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Bratislava in Movement | PEEPING TOM
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22 October 2018, 7 pm

SND New Building


PEEPING TOM  are returning to Bratislava after 10 years and in the meantime, they have advanced to one of the most original and successful companies of the Belgian theatre and dance scene. The choreographer and director Gabriela Carrizo has created an interesting but also disquiting archetypal image of Mother, based on something of a collective memory. This is the second part of a trilogy about family members (Father 2014, Child 2019), in which Peeping Tom creates complex movement theatre, based on the thoughts on the significance and obligation of motherhood, on what it means to be a woman, a parent, am mother, on the subconsious, on the ideas, disappointments and desires which every mother experiences.

Moeder (Mother)

 Production: Peeping Tom

Direction: Gabriela Carrizo

Directorial assistance and dramaturgy: Franck Chartier

Creation and performance: Eurudike De Beul, Maria Carolina Vieira, Marie Gyselbrecht, Brandon Lagaert, Hun-Mok Jung, Yi-Chun Liu, Simon Versnel, Charlotte Clamens

Artistic assistance: Diane Fourdrignier

Sound composition and arrangements: Raphaëlle Latini, Renaud Crols, Glenn Vervliet, Peeping Tom

Sound mixing: Yannick Willox, Peeping Tom

Light design: Giacomo Gorini, Amber Vandenhoeck

Costume design: Diane Fourdrignier, Kristof Van Hoorde (internship), Peeping Tom

Set design: Amber Vandenhoeck, Peeping Tom

Set construction: KVS-atelier & Peeping Tom

Video rehearsals: Sulok Swablamban (internship), Gaspard Rozenwajn

Foley Coach Elias Vervecken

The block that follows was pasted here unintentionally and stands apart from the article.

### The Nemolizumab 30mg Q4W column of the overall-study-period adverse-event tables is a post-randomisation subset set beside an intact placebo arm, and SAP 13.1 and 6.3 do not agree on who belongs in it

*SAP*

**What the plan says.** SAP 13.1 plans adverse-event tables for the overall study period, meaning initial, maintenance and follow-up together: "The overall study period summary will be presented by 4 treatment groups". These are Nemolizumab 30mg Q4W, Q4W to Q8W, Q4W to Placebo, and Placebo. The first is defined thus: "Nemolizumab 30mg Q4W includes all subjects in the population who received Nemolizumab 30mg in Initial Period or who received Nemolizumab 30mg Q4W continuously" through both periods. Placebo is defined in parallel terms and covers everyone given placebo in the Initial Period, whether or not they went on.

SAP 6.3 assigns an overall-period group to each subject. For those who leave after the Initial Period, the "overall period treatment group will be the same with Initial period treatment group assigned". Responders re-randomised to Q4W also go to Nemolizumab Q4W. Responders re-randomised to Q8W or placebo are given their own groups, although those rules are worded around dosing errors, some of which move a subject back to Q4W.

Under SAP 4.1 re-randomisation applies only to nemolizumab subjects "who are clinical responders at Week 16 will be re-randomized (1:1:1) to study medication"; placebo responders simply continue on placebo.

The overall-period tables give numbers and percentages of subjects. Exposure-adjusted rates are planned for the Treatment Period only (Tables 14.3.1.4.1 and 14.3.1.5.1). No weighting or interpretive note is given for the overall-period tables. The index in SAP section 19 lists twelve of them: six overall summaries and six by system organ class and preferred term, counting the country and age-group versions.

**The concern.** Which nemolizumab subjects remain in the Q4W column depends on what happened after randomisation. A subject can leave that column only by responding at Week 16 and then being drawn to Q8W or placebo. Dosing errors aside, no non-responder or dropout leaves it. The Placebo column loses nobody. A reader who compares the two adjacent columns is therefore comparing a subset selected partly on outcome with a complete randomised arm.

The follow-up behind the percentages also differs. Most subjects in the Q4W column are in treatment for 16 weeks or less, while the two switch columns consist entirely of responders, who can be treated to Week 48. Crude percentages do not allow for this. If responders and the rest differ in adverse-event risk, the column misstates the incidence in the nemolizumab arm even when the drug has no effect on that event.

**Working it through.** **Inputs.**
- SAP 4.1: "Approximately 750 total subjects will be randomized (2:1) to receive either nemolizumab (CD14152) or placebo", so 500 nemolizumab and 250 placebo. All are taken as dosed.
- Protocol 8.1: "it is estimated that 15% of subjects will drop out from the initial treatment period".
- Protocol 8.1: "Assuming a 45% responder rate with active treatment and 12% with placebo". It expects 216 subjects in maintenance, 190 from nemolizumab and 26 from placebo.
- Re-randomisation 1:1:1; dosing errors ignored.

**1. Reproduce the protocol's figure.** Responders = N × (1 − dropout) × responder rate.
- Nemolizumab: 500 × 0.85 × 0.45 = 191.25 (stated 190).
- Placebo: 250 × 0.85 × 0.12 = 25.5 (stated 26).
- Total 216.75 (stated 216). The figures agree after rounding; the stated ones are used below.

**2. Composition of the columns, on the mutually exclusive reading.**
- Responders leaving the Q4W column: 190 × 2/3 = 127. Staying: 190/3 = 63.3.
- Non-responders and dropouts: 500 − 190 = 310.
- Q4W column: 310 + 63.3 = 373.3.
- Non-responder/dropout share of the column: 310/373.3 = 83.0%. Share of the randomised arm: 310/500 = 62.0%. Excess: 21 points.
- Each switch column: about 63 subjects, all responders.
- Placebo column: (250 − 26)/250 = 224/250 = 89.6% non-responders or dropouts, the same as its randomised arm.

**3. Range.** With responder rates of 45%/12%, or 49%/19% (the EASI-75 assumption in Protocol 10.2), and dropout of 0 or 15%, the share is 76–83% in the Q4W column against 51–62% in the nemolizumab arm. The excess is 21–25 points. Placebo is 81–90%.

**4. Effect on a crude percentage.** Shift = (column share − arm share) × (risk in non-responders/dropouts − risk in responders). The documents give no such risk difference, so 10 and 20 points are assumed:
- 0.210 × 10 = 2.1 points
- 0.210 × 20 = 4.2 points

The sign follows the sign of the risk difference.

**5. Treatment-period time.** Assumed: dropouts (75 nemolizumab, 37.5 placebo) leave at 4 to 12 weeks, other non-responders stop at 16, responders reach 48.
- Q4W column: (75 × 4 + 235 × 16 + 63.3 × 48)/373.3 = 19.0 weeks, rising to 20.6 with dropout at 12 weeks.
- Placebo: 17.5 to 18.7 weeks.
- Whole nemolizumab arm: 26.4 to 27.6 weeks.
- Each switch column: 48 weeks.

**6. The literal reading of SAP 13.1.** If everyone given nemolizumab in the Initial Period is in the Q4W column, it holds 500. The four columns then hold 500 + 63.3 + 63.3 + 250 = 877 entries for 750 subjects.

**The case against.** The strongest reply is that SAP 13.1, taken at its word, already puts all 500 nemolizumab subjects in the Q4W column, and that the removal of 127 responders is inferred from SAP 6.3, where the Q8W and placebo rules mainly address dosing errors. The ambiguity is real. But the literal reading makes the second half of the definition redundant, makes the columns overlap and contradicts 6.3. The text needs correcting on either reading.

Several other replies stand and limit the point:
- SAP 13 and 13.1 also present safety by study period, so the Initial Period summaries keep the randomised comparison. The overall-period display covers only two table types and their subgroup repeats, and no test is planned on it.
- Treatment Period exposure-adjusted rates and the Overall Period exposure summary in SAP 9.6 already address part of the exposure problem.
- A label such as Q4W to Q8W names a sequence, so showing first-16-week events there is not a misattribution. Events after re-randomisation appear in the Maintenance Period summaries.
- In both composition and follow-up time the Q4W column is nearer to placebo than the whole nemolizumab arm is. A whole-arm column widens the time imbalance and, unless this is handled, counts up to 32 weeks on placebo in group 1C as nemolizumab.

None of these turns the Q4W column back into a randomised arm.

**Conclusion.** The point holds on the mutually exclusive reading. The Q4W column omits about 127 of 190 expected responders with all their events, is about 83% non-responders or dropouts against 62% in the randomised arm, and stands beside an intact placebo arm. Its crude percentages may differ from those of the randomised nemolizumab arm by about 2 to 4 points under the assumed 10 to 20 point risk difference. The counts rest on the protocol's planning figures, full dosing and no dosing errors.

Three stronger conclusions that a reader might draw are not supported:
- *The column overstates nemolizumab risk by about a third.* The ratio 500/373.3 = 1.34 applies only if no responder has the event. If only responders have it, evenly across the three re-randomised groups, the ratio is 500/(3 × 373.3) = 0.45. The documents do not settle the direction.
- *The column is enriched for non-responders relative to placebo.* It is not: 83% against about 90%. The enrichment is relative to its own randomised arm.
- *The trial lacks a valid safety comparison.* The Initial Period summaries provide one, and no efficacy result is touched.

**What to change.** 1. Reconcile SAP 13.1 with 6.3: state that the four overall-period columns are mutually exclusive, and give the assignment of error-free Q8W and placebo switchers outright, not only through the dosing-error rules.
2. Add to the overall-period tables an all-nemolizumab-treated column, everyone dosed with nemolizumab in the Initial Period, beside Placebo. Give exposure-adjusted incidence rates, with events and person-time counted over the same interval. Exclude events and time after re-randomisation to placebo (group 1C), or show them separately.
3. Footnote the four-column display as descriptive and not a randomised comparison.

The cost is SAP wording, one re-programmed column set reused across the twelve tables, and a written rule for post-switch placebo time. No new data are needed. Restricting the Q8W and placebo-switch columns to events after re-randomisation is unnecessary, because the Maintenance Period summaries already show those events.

Co-production: Theater im Pfalzbau (Ludwigshafen), Taipei Performing Arts Center (Taipei), KVS – Koninklijke Vlaamse Schouwburg (Brussel), GREC – Festival de Barcelona / Mercat de les Flors (Barcelona), HELLERAU – European Center for the Arts Dresden, Les Théâtres de la Ville de Luxembourg, Maison de la Culture de Bourges, La Rose des Vents (Villeneuve d’Ascq), Festival Aperto/Fondazione I Teatri (Reggio Emilia), La Bâtie – Festival de Genève.

With the support of the Flemish authorities

Distribution: Frans Brood Productions


Moeder is supported by Theater im Pfalzbau Ludwigshafen (DE) and Taipei Performing Arts Center (Taiwan), key partners in theVader, Moeder, Kind trilogy.



Moeder (Mother) is the second volume of a trilogy that opened with Vader(Father) in 2014, directed by Franck Chartier, and will close in 2019 with Kind (Child). In Moeder Gabriela Carrizo is directing. Since its premiere. in Theater im Pfalzbau (Ludwigshafen, DE) in 2016, Moederhas been touring extensively throughout Europe.


In Moeder, Peeping Tom explores the theme and central figure, memory and the mother, with the same tender and sardonic eye that runs through all of its productions. At once funny and eerie; Moeder is disturbing, yet strangely familiar: we recognise in it the same fascination with the sense that the world is too much for us, the same amused gaze at our faltering attempts to make it fit our notions.


Moeder is not about a mother, but about several mothers. We talk about motherhood, absence, lack. The play searches the memory and the subconscious to reveal what the mother carries as desires, fears, sufferings or violence. For this piece, I wanted a set design that could represent several spaces, like the multiplicity of mothers. The action takes place in a museum, but can also be seen as a private exhibit space, where family pictures and photos are displayed.”
Gabriela Carrizo


Following the seclusion of a senile mind in a retirement home in Vader(Franck Chartier), choreographer Gabriela Carrizo shows in Moeder the body as a storehouse, in which a multitude of conscious and unconscious recollections merge, collide, and define who we are. The work creates unexpected connections that thread the boundary between suffering, mourning, and celebrating, between holding on or letting go, structure and madness. Here, life and death can be art, showcased for all to see. Out of the flux of the individual memories of the director and performers – the matrix of the piece – a universal and collective memory shines through. And this memory triggers disturbing reflections on the meaning and responsibilities of being a woman, a mother, a parent.”

Lieve Dierckx and Sébastien Parizel